What if you are still alive, but buried beneath rubble and with limited time left?
Maybe you are at work when an earthquake like the one that just hit Mexico City strikes. Or perhaps you are at home sheltering in a basement when a powerful hurricane, such as Harvey or Irma, strikes your home.
You are trapped under a massive amount of rubble without any way of escaping – unless someone can find you. It is the worst nightmare of many and can become all too-real in an instant.
Currently, search and rescue teams use methods like dogs, video cameras and listening devices to try to find trapped victims who are still alive. But NASA has worked on a new technology that may supersede all of those methods.
FINDER (short for Finding Individuals for Disaster and Emergency Response) takes advances for space exploration and is using them to save lives here on Earth.
This revolutionary technology can help rescue someone, whether they are conscious or not, using the person's heartbeat.
NASA’s Jet Propulsion Laboratory partnered with the Department of Homeland Security Science and Technology Directorate. They combined their security and space expertise to tackle this tough search and rescue problem in natural disasters.
About the the size of a carry-on suitcase, weighing less than 20 pounds, FINDER is easily transportable. It is a radar technology designed to detect the heartbeats of trapped victims and reveal where they are located beneath the rubble.
In these scenarios, it is a race against time. Being able to locate a victim more rapidly also means that it is possible more victims can be rescued before they run out of air or die from injuries or dehydration.
How does it work?
It can be particularly tough to locate someone who is unconscious or unable to respond due to their injuries. But with FINDER, their heartbeat and respiration sends out a signal for help no matter what.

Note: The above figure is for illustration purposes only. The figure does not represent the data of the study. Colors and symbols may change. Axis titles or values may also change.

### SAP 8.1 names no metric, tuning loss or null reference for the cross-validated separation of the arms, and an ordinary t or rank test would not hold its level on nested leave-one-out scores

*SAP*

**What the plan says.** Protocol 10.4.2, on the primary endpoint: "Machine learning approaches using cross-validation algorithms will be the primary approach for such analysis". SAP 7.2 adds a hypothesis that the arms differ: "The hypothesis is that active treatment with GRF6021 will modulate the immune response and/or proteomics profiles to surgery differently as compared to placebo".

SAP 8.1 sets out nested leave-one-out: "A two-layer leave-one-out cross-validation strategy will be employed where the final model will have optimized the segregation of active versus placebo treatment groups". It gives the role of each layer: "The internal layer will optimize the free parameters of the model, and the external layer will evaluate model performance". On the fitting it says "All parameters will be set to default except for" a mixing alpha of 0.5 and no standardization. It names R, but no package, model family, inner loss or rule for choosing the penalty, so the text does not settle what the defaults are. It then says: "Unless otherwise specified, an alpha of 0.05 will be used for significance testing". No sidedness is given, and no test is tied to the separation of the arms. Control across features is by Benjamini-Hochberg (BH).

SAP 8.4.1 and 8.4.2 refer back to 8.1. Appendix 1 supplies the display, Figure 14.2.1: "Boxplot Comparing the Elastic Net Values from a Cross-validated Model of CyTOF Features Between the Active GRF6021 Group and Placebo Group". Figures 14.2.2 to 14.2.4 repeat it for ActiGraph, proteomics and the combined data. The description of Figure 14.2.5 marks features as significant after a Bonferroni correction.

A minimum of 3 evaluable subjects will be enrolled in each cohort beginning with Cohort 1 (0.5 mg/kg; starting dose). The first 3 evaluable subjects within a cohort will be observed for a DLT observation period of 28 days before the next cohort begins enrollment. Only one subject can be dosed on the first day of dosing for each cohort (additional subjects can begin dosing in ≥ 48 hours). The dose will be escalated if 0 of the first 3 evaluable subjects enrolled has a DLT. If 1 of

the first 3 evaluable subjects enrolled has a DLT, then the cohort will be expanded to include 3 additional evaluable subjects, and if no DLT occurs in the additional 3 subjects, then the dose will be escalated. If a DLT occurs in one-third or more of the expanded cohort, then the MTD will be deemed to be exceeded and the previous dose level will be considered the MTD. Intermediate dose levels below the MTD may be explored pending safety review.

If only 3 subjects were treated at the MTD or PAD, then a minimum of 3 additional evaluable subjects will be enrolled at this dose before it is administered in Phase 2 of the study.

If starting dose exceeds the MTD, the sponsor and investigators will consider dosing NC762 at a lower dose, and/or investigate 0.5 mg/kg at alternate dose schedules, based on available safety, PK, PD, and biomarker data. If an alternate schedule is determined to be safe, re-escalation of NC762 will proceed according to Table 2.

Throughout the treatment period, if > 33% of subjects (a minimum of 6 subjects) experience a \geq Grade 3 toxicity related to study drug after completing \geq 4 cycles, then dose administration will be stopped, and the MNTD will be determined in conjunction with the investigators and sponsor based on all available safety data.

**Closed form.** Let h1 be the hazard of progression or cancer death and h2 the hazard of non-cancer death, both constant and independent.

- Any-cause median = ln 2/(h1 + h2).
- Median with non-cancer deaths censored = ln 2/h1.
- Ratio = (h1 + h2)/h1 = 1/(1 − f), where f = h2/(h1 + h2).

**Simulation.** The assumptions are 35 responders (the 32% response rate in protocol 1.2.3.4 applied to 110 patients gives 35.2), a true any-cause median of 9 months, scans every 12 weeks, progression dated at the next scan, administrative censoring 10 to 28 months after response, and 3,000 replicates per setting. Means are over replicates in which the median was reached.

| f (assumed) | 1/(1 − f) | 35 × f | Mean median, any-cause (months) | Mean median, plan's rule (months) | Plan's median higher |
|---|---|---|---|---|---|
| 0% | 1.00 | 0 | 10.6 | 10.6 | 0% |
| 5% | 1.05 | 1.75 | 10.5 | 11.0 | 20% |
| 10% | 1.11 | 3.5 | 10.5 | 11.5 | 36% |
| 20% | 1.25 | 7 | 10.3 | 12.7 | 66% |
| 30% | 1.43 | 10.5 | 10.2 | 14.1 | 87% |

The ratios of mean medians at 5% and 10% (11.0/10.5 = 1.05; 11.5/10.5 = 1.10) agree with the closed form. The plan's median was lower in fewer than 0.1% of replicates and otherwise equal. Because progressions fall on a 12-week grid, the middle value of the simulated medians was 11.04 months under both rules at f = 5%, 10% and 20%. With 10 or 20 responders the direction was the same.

Through the rubble, FINDER sends a low-powered microwave signal. The signal is approximately one-thousandth of a typical cell phone output.
FINDER hunts for changes in the reflections of those signals coming back. Specifically, it looks for the tiny changes in motion characteristic of a heart beating or breathing. It evaluates whether those changes are indeed a human heartbeat or human respiration.
If FINDER has succeeded in finding a heartbeat, then it displays a message notifying rescuers that someone is there.
From space to saving lives at home
Natural disasters like earthquakes, hurricanes and tornadoes can cause wreckage that makes it tough for radar signals. In particular, shattered or twisted materials can make signals very complex.
But FINDER masters these tricky challenges by wielding advanced algorithms similar to those developed by JPL to measure the orbits of satellites at Jupiter and Saturn. They’re also similar to those created to measure changes in the Earth's surface from satellites orbiting our planet.
The tech can pinpoint the trapped person to within approximately five feet. Depending upon the type of rubble, it could pinpoint the person's exact location.
In testing, FINDER has been successful locating someone buried 30 feet deep beneath mixed concrete, rebar and gravel – and from a distance of 30 feet. FINDER has also identified and located heartbeats from behind 20 feet of solid concrete.
In open spaces, this revolutionary technology can detect a human heartbeat buried beneath 30 feet of crushed materials, hidden behind 20 feet of solid concrete, and from 100 feet away.
FINDER’s first real world deployment was a successful one, having been used in Nepal for search and rescue after the devastating 2015 earthquake.
R4 (one of two commercial partners using the technology, along with SpecOps Group) brought two prototype FINDERs devices to Nepal and found heartbeats beneath two collapsed structures. The four victims had been trapped for days beneath the rubble, but were finally rescued and their lives saved thanks to FINDER.
More to come
While useful in natural disasters, NASA JPL and DHS Science and Technology aren’t stopping there.
FINDER has also been discussed being used to find people trapped in burning buildings. FINDER could potentially help firefighters locate them immediately upon arriving on site.
It could even be used to find people lost in the wilderness or to monitor the vital signs of patients with very contagious diseases in quarantine and from a safe distance without having to touch them.